TALLADEGA, Ala. -- Brad Keselowski refused to be knocked down -- not by Matt Kenseth, who jumped him from behind after a disastrous race at Charlotte, and not by garage-wide condemnation over his post-race meltdown.
He kept his head up and arrived at Talladega Superspeedway determined to shake off a bad week that earned him a $50,000 fine from NASCAR and moved him to the edge of elimination in the Chase for the Sprint Cup championship.
Only a win would keep his title hopes alive.
Only the toughest of drivers could tune out everything that had happened and ignore the weeklong chorus of criticism from his peers.
Keselowski pulled it off Sunday with an improbable victory that moved him into the third round of the Chase. He used a push from Team Penske teammate Joey Logano on a restart in overtime, and then got last-lap coverage from, who else? Kenseth.
"I know there's probably some people out there that aren't really happy I won. I can understand that. But I'm a man like anyone else and not real proud of last week. But I'm real proud of today," said Keselowski, who found comedic relief in his assist from Kenseth.
"It was funny how this racing world works out. I don't know why it is that way. I don't know why it seems like every week where there's either a fight in the garage or a mishap or something like that happens, those two cars and people end up together."
His professionalism under attack and his season slipping away, Keselowski still managed to focus on the difficult task at hand. He was in a three-way race to Victory Lane with six-time and defending champion Jimmie Johnson and Dale Earnhardt Jr., all three needing to win to stave off elimination.
It was Keselowski who grabbed the checkered flag.
"I'll take the 50 grand and the win this week, wouldn't you?" said Keselowski team owner Roger Penske. The owner and driver can just take the fine out of the winner's check of $288,361.
But Penske, winner of the IndyCar title this year with Will Power, strongly defended the driver who gave him his first career Cup title two seasons ago.
"These guys are jealous of the job he's done this year," Penske said. "He's won six races. He's made poles. He's been up front. Nobody likes to see a guy win like that.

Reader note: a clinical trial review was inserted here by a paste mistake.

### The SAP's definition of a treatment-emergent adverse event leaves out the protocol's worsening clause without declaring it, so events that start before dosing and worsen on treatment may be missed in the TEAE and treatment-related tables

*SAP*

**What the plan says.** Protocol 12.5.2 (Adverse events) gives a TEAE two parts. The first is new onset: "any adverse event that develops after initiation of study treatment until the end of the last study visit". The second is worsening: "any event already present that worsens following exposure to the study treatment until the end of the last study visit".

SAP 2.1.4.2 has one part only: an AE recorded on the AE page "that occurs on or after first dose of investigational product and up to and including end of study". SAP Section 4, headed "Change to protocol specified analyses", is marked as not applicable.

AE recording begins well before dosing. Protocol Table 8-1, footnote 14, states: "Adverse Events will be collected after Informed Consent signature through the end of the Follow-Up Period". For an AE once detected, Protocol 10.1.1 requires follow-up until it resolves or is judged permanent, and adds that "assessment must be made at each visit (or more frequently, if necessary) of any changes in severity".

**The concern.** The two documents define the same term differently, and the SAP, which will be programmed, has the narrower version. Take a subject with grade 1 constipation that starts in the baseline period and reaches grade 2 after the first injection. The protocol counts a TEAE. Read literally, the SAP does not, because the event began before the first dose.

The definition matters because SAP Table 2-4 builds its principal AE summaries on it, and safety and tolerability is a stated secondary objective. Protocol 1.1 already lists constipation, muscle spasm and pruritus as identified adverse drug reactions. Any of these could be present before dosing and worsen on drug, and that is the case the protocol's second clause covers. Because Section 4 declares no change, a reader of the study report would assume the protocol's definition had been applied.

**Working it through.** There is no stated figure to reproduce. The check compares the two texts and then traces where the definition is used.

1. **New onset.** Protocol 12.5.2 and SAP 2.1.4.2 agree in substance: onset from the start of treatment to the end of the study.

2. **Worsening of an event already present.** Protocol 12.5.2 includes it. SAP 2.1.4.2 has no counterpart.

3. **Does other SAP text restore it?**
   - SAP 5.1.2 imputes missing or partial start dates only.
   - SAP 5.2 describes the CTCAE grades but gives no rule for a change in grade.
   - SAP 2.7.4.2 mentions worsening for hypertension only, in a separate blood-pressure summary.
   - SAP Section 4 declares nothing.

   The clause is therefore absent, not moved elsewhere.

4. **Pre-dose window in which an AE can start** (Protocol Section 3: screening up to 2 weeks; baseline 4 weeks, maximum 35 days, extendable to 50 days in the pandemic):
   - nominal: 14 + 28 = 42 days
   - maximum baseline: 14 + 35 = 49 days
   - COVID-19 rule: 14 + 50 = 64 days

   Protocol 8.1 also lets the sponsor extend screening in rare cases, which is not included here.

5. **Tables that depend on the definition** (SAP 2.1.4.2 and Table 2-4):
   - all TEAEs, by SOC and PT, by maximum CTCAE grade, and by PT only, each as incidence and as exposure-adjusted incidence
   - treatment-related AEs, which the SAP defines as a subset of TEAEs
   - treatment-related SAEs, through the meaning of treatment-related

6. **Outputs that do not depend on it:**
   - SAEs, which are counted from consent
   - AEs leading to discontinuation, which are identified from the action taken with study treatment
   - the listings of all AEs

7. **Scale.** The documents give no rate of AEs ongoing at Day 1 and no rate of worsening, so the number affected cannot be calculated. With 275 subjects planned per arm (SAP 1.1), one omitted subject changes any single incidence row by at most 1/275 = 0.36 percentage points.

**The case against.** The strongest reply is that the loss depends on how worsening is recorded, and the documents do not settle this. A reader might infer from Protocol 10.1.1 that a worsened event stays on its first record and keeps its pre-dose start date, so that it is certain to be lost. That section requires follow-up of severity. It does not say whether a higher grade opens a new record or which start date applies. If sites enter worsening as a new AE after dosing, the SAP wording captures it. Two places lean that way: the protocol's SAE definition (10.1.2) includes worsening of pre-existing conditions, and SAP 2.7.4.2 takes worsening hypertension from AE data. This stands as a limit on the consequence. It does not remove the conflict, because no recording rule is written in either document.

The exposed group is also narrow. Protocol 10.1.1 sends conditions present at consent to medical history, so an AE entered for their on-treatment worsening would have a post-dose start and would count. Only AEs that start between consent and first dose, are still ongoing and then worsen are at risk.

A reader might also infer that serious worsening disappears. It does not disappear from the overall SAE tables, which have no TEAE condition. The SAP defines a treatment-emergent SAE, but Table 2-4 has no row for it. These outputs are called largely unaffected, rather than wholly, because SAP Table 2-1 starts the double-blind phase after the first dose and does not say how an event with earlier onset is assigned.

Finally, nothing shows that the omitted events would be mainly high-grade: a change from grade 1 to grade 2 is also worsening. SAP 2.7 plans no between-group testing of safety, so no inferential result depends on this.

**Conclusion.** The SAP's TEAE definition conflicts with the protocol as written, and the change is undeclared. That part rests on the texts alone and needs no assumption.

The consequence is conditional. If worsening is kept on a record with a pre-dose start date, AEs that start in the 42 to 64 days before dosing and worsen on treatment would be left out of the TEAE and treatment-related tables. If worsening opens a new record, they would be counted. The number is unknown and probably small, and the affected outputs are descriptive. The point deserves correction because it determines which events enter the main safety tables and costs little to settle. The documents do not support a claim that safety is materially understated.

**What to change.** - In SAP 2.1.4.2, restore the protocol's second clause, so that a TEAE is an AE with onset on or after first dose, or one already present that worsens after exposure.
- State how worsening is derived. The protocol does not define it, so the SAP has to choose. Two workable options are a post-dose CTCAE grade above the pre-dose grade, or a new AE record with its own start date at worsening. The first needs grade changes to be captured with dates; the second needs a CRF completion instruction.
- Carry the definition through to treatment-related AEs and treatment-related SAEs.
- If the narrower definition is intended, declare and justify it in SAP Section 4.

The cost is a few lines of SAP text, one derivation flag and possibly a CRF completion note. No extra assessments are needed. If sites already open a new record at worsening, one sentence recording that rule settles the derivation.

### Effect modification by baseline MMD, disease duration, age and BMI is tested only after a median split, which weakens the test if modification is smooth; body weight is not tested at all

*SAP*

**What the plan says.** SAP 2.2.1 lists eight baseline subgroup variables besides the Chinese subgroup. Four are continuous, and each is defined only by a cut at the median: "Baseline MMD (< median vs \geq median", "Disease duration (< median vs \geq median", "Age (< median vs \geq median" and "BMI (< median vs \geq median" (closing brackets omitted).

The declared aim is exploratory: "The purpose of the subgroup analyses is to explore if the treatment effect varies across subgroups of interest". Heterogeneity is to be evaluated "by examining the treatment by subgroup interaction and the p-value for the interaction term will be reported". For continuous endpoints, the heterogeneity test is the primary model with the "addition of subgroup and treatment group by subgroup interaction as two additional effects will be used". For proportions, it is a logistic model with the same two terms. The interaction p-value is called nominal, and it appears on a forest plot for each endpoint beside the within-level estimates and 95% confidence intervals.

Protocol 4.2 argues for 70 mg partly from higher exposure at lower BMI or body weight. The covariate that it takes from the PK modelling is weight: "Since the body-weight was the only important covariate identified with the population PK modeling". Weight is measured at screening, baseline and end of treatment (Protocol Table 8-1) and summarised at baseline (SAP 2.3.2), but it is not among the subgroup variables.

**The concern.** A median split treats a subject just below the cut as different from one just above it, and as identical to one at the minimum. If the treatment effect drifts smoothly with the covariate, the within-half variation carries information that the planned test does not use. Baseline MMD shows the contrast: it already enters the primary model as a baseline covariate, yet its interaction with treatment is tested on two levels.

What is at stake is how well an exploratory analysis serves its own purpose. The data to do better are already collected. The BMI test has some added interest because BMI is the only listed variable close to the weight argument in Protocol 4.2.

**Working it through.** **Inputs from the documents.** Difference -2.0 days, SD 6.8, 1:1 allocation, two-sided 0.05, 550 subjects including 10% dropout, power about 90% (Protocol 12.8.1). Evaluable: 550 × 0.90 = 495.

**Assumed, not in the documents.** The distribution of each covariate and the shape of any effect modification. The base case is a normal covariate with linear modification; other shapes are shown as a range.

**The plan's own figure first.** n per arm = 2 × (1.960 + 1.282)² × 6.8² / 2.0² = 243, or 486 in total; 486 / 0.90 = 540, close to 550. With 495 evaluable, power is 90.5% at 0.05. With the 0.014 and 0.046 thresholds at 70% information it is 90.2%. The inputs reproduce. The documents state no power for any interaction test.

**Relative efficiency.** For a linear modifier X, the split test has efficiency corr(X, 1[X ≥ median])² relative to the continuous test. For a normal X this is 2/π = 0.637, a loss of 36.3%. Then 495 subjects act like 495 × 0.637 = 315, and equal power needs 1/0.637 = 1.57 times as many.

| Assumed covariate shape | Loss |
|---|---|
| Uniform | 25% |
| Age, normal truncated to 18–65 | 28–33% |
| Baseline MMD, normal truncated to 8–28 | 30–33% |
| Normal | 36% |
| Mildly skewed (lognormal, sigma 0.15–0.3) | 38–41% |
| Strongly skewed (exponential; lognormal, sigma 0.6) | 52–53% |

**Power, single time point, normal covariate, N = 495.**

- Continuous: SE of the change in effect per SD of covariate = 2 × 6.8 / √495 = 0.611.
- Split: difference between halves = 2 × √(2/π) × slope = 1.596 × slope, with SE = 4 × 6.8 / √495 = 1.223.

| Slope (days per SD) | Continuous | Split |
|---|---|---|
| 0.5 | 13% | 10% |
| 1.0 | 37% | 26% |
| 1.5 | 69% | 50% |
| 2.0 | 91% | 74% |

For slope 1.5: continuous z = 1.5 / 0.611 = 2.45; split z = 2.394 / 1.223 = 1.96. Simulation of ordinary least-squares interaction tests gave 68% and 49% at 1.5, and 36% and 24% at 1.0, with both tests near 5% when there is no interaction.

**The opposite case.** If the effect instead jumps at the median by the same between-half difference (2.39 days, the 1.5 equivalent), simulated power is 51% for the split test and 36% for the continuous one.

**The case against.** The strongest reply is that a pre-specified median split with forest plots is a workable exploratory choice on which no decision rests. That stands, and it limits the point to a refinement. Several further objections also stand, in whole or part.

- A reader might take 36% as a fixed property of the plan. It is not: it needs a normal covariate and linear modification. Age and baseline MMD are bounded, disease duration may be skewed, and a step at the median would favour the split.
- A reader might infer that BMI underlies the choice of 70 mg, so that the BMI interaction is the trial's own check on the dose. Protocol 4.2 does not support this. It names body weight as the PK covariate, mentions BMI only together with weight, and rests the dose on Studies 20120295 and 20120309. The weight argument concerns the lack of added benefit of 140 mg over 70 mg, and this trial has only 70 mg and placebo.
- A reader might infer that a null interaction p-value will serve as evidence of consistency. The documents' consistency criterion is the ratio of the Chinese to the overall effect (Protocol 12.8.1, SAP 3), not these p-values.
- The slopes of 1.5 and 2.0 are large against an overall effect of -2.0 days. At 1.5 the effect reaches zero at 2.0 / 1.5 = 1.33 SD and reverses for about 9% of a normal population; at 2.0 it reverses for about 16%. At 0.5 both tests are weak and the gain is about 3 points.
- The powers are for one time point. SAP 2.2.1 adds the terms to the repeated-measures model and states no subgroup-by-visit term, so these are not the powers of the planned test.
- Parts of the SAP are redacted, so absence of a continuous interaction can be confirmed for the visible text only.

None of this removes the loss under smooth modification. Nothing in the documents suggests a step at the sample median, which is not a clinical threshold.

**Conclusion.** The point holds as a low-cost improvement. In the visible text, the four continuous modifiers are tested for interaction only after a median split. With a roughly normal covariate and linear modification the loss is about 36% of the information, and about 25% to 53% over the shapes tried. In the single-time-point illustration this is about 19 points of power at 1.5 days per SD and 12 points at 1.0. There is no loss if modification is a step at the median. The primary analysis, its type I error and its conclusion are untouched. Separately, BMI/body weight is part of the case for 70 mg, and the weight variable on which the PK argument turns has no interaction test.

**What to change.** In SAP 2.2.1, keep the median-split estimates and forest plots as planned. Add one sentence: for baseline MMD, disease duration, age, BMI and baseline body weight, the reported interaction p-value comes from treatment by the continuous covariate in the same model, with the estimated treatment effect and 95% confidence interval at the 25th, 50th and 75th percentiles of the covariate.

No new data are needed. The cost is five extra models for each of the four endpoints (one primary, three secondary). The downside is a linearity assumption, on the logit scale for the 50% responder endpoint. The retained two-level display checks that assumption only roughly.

"I want him to get mad. I don't want him to take it. We talked about it (last week). I said, `Brad, put it in the rearview mirror."
Logano and Kevin Harvick, the winners of the first two races in the second round, also advanced to the third three-race round along with Ryan Newman, Carl Edwards, Jeff Gordon, Hamlin and Kenseth. The field will be cut to four after the ninth race. Points are reset after each round and the title will be decided by finishing order in the Nov. 16 finale at Homestead.
After the race, NASCAR said Newman's car failed inspection because it was too low on both sides of the back of his Chevrolet. Penalties will likely be issued Tuesday, but that infraction typically is docked 15 points. Newman holds a 27-point lead over Kasey Kahne, who was eliminated Sunday.
The much-anticipated championship battle between Team Penske and Hendrick Motorsports took a major hit. Penske got both Keselowski and Logano into the third round, but Hendrick had three of its four drivers eliminated Sunday. Only Gordon advanced.
"Great teams, great drivers, great friends. I hate to see them not in there," Gordon said about Johnson, Earnhardt and Kahne. "I really thought the chances of two of them getting in were very good, and certainly one of them. I thought two of us would be in there, and I thought there's a decent chance three could be there."
Hendrick and Penske drivers combined for 17 wins in the first 26 races, and have dueled all season as the top two organizations in NASCAR.
"We'll just go and try and win some races before the year's out," Earnhardt said. "That all we've got left."
But Talladega, one of only two tracks in NASCAR that requires horsepower-sapping restrictor plates and most of the field runs in one giant pack, is a crapshoot. One slip can trigger a massive accident, and a drivers' fate often comes down to being in the wrong place at the wrong time.
That's what happened to Kyle Busch, who entered the race ranked second in the 12-driver field but was the fourth driver eliminated from the Chase because he was caught in an early accident. He was hit from behind, had to go to the garage for repairs and finished 40th on Sunday.
"We are destroyed. We are absolutely killed," said Busch, who appeared to be hit by Austin Dillon. "I got wrecked from behind. We are done."
The drivers in danger of elimination paced the early parts of the race. Keselowski had to drop to the back of the field at the start for an unapproved change to his Ford, but he picked his way through traffic and made it to the front of the field to lead.
Johnson and Earnhardt also charged to the front, and the three drivers who needed to win tried to set the early pace of the race.
Only Keselowski was where he needed to be at the end.
Johnson, who now has to look ahead at chasing No. 7 in 2015, perched himself on the window of his car and watched Keselowski's post-race celebration.
"We had a chance and came up short," Johnson said. "We have to make the best of `15. We have a chance to finish fifth in points, which would mean the world to me. The worst I've finished is sixth in the points, so it's not time to put our feet up. We need to finish strong and try to be in the top-five."